Remote hearings and electronic bundles – reflections on the Lloyds GMP case
Practical tips for remote hearings and electronic bundles – Nicholas Hill reflects on a seven-day trial by Skype in the Lloyds GMP litigation.
Nicholas Hill recently acted, led by Andrew Short QC, and instructed by Ivan Walker of Walkers, for the Eighth Defendant in the second substantive trial in the Lloyds Banking Group Pension Trustees Limited GMP litigation. The 2018 Judgment  EWHC 2839 (Ch) confirmed that pension scheme trustees are required to adjust non-GMP benefits to equalise overall scheme benefits. The proceedings earlier this month concern the impact of the equalisation obligation on transfers out. Judgment is awaited.
Nick sets out some practical tips and observations about the use and impact of technology adopted in the recent trial.
In the Lloyds litigation the case papers comprised a trial bundle of c. 7 files (if printed), an authorities bundle made up of c.135 case reports, primary and secondary legislation, textbooks etc, and c.450 pages of Written Arguments. Our team worked almost entirely without paper in preparing the case and during the trial over the first two weeks of May. The trial was streamed live on YouTube (embedded by Sparq).
Practical tips for virtual trials
- Check that your firm’s hosted system and/or security features will allow access to the hearing. At least two parties in the Lloyds litigation needed to engage with their information technology providers/support to obtain access to Skype and Ringcentral.
- Buy or borrow a second screen. If possible, buy or borrow a third screen. In Lloyds we had a full electronic bundle (using Opus 2) including a real-time transcript, Ringcentral (as a slave screen so that observers were able to see the documents being referred to in court), Skype (with the Judge and Leading Counsel generally on the screen at all times), Slack (for non-confidential virtual post-it notes), and, of course, notes. With sufficient screen space the set-up worked brilliantly but three, good sized, screens were required.
- Check your sound and lighting. Following the PTR we arranged for external microphones and re-positioned lights – this really did make a material difference. It doesn’t matter how good the advocacy is if it can’t be heard. Dark shadows distract from submissions being made.
- Arrange a test run of the technology. Arrange a second test run when the first test isn’t quite good enough. It is an inconvenience at that stage but has the potential to undermine your case at trial.
- Check your backdrop. I was recently told about a seminar where the (excellent) speaker had statues of two prancing horses behind him. The very fact that someone told me about the backdrop suggests it may have been a little distracting.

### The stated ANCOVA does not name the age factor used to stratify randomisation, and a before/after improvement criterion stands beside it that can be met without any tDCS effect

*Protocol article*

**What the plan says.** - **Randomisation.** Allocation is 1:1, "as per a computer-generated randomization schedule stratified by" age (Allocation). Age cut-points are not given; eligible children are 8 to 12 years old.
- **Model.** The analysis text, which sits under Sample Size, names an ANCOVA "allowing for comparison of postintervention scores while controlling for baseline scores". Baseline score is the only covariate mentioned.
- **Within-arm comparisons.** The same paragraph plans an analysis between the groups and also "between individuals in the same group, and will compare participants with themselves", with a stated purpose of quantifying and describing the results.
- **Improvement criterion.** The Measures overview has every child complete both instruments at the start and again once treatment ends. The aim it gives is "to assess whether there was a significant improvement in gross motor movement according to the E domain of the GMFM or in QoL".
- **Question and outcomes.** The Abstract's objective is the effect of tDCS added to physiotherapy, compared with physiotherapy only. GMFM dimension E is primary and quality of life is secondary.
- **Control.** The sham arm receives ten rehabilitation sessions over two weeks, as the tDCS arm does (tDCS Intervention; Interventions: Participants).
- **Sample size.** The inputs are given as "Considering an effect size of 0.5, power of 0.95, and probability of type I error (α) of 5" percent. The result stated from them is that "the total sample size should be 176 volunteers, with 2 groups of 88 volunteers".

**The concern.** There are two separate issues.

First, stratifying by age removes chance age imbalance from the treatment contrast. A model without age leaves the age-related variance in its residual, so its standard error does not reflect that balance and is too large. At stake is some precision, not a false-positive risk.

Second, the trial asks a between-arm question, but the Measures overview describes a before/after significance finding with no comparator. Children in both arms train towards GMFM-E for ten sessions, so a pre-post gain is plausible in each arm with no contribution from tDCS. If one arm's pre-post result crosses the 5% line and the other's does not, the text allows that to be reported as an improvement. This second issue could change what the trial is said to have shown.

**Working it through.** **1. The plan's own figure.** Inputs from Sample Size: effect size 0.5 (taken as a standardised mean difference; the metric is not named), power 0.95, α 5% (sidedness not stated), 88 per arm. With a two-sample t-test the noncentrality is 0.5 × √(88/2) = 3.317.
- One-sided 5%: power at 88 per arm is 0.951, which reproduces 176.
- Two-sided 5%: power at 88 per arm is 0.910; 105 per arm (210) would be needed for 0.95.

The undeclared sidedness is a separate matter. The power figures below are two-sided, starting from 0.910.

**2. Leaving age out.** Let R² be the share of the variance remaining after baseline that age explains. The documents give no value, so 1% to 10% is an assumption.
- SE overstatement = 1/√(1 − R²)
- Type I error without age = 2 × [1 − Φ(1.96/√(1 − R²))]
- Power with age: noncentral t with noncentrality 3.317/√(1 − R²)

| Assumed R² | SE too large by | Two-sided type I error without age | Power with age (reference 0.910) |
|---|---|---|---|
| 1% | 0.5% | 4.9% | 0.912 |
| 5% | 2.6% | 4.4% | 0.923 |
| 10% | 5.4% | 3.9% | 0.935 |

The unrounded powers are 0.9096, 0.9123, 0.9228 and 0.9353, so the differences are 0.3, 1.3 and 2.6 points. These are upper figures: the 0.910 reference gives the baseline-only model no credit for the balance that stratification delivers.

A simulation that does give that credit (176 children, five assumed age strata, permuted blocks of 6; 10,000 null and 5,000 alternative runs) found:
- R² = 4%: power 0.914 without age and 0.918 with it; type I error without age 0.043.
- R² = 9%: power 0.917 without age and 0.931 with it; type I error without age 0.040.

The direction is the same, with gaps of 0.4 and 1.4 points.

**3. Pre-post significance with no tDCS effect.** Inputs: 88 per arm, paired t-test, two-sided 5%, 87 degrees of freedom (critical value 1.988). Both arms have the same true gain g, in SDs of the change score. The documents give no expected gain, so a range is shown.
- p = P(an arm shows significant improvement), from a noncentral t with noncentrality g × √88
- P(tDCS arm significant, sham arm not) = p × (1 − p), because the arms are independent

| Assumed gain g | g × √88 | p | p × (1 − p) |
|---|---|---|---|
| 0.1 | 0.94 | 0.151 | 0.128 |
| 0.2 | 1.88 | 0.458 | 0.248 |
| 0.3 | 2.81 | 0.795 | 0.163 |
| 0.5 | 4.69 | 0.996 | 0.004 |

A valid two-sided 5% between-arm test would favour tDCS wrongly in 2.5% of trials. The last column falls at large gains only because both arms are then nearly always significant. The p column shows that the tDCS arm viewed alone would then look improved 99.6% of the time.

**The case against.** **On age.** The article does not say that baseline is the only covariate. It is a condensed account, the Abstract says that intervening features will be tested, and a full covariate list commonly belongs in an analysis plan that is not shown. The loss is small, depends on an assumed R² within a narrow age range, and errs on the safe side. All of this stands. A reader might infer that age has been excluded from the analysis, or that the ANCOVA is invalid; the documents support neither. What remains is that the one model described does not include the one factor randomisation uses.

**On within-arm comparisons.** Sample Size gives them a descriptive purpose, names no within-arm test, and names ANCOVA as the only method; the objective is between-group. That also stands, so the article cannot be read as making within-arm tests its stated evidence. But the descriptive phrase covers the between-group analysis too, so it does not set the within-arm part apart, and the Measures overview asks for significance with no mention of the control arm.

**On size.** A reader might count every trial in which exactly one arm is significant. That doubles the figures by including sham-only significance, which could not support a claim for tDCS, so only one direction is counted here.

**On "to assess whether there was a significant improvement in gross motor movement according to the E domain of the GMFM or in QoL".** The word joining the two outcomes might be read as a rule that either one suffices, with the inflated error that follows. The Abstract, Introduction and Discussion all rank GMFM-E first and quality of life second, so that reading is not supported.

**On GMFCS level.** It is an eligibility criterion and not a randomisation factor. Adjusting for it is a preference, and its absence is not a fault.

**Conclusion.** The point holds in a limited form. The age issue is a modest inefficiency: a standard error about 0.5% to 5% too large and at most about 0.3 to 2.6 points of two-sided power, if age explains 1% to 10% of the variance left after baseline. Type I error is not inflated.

- Agree what technology is going to replace post-it notes. We found a combination of Slack for non-confidential (short) notes and email for more substantive (and confidential) notes worked very well indeed. The technology is less intrusive than passing a post-it note in open court and allowed our team to communicate effectively throughout the hearing.
- Agree what steps to take when the technology fails. The Lloyds case was run by Sparq who, in theory, would identify when any advocate lost connection and notify the Judge. In reality Junior Counsel was required to alert the Judge and the other parties to technology problems.
- Start the preparation of the electronic bundle as early as possible.
This last one is particularly important. The Opus 2 platform is excellent but to take advantage of what it offers it needs to be available early on in the case preparation process. The platform is reliable, intuitive (at least most of the time), and facilitates collaboration. In the Lloyds matter it was not the intention to use Opus 2 until shortly before trial (when the full impact of the Pandemic became clear) so we were never going to be in a position to exploit all of the features available but it still proved to be an excellent platform (particularly when, for example, adding material to the bundles as the trial progressed).
A few months earlier I used Opus 2 for a longer professional negligence trial. The problem in that case was that various parties underestimated the time required to agree, cleanse, and upload the data required for the bundle. This presented a real problem. We had multiple versions of marked up documents in hard copy, in PDF form, and (belatedly) on the Opus 2 platform. It meant we were not able to fully prepare the case (including Skeleton Arguments and cross-examination notes) by reference to the final bundle. Early engagement with Opus 2 and early adoption of the platform (or any technological platform being used) puts clients in the best possible position to succeed at trial and, notwithstanding the initial costs, it has the potential to reduce the overall costs bill (because documents will only need to be marked up once and, frankly, because it should bring some much needed focus to the content of the trial bundle).
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Nick practises in commercial litigation with a focus on pensions and financial services law. Recent work includes the Lloyds litigation, various professional negligence claims, indexation cases (including Ove Arup & Partners International ltd v Trustees of the Arup UK Pension Scheme  EWHC 1064 (Ch)), rectification proceedings (including Colart International Holdings Ltd v Colart Pension Trustees Ltd and another  EWHC 3081 (Ch)) and litigation involving the employer debt regime (PS Independent Trustees Ltd and another v China Shipping (UK) Agency Co Ltd and another  EWHC 1222 (Ch)).
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Categories: Legal Blog & Publications | Pensions